Australia’s A$50 Note Has a Typo

Posted on 05/21/2019

Millions of AUD50 banknotes in Australia have come with an unexpected typographical error, which was apparently overlooked by the country’s central bank before they were printed and circulated throughout the nation. A radio show broke the news that the Reserve Bank of Australia’s new AUD50 bill has a misspelling of the word “responsibility.” It is the most widely circulated bill in Australia, and accounts for half of the total value of paper currency in use. The note first appeared October 18, 2018, armed with new security features designed to prevent counterfeiting. It also represents a wider array of Australians than earlier currencies had, with tactile features for visually impaired consumers. A substantial number, 46 million, have already been printed according to various media outlets.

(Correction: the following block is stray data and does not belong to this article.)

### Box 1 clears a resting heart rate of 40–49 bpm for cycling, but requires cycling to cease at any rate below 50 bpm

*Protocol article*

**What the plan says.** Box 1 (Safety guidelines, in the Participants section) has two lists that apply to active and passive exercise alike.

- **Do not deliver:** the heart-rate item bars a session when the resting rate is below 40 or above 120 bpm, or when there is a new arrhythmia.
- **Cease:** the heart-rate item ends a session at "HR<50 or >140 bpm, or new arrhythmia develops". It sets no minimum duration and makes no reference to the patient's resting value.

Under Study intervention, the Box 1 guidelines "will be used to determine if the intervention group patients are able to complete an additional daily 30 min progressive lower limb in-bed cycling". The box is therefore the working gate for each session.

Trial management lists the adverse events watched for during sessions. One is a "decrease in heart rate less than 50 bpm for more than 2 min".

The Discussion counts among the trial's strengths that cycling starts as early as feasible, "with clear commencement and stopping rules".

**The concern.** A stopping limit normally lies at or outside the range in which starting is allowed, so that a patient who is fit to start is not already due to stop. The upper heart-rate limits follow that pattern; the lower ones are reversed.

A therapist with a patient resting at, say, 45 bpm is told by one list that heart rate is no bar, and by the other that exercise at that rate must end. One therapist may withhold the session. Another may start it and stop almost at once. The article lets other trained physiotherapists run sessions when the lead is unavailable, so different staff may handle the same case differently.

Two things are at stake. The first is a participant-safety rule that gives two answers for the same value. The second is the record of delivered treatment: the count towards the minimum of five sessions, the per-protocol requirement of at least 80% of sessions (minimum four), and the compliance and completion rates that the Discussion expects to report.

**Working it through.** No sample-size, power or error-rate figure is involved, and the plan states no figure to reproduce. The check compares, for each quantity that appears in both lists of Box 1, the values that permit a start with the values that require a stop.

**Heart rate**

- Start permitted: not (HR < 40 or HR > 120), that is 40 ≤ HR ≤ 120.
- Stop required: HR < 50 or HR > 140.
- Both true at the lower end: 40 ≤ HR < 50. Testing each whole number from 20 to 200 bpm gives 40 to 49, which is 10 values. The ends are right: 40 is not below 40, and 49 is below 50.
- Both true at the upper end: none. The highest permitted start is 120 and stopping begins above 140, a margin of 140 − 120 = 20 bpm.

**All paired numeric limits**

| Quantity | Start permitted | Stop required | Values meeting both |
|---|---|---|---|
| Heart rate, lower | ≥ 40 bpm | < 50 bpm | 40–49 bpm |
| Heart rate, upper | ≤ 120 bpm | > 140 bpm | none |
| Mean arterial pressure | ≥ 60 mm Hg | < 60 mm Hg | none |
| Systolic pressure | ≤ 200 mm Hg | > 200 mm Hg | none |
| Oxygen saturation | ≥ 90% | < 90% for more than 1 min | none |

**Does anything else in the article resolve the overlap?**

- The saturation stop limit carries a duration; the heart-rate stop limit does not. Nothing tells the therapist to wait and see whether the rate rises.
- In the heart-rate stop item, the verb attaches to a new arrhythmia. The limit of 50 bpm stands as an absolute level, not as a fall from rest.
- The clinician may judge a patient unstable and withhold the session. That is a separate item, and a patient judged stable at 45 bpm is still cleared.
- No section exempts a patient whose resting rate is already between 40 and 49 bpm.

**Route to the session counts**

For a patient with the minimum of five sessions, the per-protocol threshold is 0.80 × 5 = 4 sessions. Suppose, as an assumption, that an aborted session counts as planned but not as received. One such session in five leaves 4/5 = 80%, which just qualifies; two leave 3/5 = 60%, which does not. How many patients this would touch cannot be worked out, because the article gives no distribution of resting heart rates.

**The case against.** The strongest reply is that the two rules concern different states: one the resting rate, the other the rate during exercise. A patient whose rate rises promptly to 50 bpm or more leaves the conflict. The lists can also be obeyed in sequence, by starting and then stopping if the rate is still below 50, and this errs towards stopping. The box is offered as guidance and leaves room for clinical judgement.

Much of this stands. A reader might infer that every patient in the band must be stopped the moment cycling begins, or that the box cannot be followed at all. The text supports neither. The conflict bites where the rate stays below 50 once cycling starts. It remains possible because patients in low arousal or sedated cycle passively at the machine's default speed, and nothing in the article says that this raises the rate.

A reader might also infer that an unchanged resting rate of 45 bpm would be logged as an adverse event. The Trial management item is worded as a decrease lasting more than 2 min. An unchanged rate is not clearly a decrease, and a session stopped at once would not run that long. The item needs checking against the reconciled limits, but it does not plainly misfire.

The Reserve Bank of Australia has not shown any interest in recalling the bills, likely due to the expense of having them reprinted. The polymer banknote was in development for several years, making use of advanced printing techniques, and comes with two coats of varnish. An RBA spokeswoman shared that the bank was “aware of it and the spelling will be corrected at the next print run.” The error appears in Edith Cowan’s printed speech to the Australian Parliament. Cowan was the first woman elected to a legislative body in Australia. Her tenure ran from 1921 to 1924. The banknote also bears the name and likeness of David Unaipon. RBC’s museum recognizes him as a lauded “Activist, inventor, musician, preacher and Australia’s first published Aboriginal author.”